SSH or secure shell is a secure protocol that allows users to connect to remote SSH servers. Today, if you’re hosting a website or running a Linux server, chances are you’re using SSH protocol to remotely connect to the server to manage it.
This brief tutorial is going to show students and new users how to setup a SSH server to allow key authentication only. there will be no password to enter when connecting to the server.
This is a more secure way to prevent your SSH server from being hacked or allow authorized access.
To get started with SSH key authentication, follow the steps below:
Step 1: Generate a SSH Key Pair
If you’re using another Linux computer to connect to the server, then generaing SSH key pair and exporting it to the server should be a bit easier than a non Linux host.
To generate a SSH key pair, run the commands below from the Linux client machine.
That should generate a key pair ( private and public keys). By default ssh-keygen will create a 2048-bit RSA key pair. this is quite secure.
Generating public/private rsa key pair. Enter file in which to save the key (/home/richard/.ssh/id_rsa):
By default the key pair will be stored in your home directory in ~./ssh folder.
You will be prompted to enter a passphrase to add additional layer of security. this is optional so you can leave blank and press the Enter key.
Created directory '/home/richard/.ssh'. Enter passphrase (empty for no passphrase):
The final result should look like the code below. you key should be saved and ready to use.
Your public key has been saved in /home/richard/.ssh/id_rsa.pub. The key fingerprint is: SHA256:ssN2UjCEIR9MFQ3Snvy+tM83wUDrh0/dPCZzb77lUjA richard@ubuntu1804 The key's randomart image is: +---[RSA 2048]----+ | .o===+ | | oo+. . . | | .oo. . . | | +o o E | | .S. + . = | | . +. o =o.++| | *.o + .=.+| | . =.o + .+| | ooo. . =+| +----[SHA256]-----+
Step 2: Export the Public Key to the SSH Server
Now that the your key pair has been created, you can now export your public key to the server. When using a Linux client, the quickest way is to use the ssh-copy-id command.
This command will copy the contents of your ~/.ssh/id_rsa.pub key into a file in the remote account’s home ~/.ssh directory called authorized_keys.
The SSH host looks into the authorized_keys file to match keys clients are presenting to server for authentication. if a client is connecting with a private key but no public key in the authorized_keys file, the connection will be denined.
Only client client matching private and public keys on the remote host will be allow access.
Run the commands below to export your public key to the remote host.
When you run the commands above, the out should look like the one below.
ssh-copy-id firstname.lastname@example.org The authenticity of host '10.0.2.6 (10.0.2.6)' can't be established. ECDSA key fingerprint is SHA256:GPeNZbX26TFHJ/zaqVNppD7m9pLvZ3jINahxXy226q4. Are you sure you want to continue connecting (yes/no)? yes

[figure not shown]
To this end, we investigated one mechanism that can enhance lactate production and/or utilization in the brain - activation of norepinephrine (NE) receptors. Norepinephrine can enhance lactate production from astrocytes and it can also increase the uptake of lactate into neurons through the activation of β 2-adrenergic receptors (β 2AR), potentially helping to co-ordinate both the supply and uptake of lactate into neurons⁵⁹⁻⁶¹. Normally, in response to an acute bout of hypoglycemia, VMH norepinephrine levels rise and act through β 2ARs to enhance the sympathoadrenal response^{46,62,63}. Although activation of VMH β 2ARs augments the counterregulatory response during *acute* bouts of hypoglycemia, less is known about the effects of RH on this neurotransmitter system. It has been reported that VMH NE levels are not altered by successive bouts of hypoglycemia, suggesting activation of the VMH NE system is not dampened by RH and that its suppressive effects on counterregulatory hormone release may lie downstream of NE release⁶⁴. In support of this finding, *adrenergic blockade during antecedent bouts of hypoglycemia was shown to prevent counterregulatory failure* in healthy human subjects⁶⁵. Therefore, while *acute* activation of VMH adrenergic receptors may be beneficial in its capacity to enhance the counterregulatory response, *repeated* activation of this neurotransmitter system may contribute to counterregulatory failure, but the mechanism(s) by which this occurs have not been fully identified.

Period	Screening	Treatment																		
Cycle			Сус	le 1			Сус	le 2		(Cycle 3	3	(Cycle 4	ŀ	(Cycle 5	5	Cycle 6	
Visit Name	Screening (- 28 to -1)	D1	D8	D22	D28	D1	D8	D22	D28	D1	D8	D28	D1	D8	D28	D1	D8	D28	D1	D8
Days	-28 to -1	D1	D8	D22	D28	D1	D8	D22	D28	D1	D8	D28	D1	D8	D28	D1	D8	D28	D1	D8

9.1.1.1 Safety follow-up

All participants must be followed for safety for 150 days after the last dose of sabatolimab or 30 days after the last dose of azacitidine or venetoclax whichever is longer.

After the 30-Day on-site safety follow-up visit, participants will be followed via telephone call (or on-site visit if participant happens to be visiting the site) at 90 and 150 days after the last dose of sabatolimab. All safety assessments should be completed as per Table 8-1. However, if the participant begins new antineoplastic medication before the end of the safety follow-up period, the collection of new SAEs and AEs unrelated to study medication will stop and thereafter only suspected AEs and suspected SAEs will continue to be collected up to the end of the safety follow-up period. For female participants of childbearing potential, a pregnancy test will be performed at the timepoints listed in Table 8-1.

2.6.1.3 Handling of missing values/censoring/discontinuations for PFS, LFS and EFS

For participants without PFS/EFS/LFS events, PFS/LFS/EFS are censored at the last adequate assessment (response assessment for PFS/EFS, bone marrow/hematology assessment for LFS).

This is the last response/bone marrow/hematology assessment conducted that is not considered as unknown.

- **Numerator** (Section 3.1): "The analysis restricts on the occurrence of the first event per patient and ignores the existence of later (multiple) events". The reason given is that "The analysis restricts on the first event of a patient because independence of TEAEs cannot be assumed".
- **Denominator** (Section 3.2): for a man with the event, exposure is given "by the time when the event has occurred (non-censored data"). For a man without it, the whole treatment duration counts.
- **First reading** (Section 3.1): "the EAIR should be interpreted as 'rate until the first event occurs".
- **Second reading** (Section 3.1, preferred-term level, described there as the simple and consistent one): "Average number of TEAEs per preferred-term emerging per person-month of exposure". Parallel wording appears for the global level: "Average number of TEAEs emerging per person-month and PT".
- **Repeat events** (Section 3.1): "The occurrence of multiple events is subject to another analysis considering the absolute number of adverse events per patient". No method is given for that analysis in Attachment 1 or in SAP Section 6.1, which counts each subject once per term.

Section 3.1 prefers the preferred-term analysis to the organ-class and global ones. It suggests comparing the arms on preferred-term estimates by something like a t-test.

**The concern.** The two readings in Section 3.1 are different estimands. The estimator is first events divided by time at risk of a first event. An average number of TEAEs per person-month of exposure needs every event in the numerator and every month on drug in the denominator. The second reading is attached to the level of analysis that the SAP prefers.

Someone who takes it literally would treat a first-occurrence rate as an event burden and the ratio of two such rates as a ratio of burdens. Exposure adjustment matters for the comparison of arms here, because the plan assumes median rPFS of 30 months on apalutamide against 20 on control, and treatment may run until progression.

Type yes to export the key.
After you type your SSH password for the remote host, the key should be successfully installed.
Number of key(s) added: 1 Now try logging into the machine, with: "ssh 'email@example.com'" and check to make sure that only the key(s) you wanted were added.
Now your public key is stored on the remote server.
Now when you logon to the remote server, access should be granted without you typing a password.
ssh firstname.lastname@example.org Welcome to Ubuntu 18.04 LTS (GNU/Linux 4.15.0-20-generic x86_64) * Documentation: https://help.ubuntu.com * Management: https://landscape.canonical.com * Support: https://ubuntu.com/advantage System information as of Sat Apr 28 02:50:34 UTC 2018
If you’re using a non Linux host or can’t use ssh-copy-id command, you can manually copy your public key and paste into the authorized_keys file on th remote host.
Run the commands below to display your public key.
The output should look like the linke below.
ssh-rsa AAAAB3NzaC1yc2EAAAADAQABAAABAQDV2FxeXfKhsabnom7Esmh+r2Jf3WF+cqjv1BNXp5zdZhtiEHNT+4qJSxDyJ61DsbJOUX0MANG3geVgUVCkk/gR4hOHGBlJbuUlZRmCZVr5jNSvpBkXrB1M8WB73vwJy3cK0dMtcAQmNdKo23KYAR8/zKlv9lg4mc41qSwnhIXtrL5iyp9s+29bz84oxlsUc3+C0Y4aUWpVYNq4iH62CT0GZDC0vC8up5U/kSEkRbXjZerfnbQBYnsLb7g2SQRRUogauonCMlz1zrWMTP9EK8HdQdp7EaHcagFu3z3PQPMPaIRwJcahmAZIoNN0c2JEdg36j4RPik7CSDQVCA37IdDp richard@ubuntu1804
Copy the entiree key content and paste into ~/.ssh/authorized_keys file you create on the remote host.
Step 3: Disable SSH Password Authentication
Now that you know SSH key authentication works, you can now disable password authentication to enable enhanced SSH security. Connecto the the SSH remote host and open the configuration file by running the commands below
sudo nano /etc/ssh/sshd_config
Then change the line below to no
. # To disable tunneled clear text passwords, change to no here! PasswordAuthentication no .
Save the file and exit.
Restart SSH Server
sudo systemctl restart ssh.service
Now only SSH clients with keys in the authorized_keys file will be allow to access the server.
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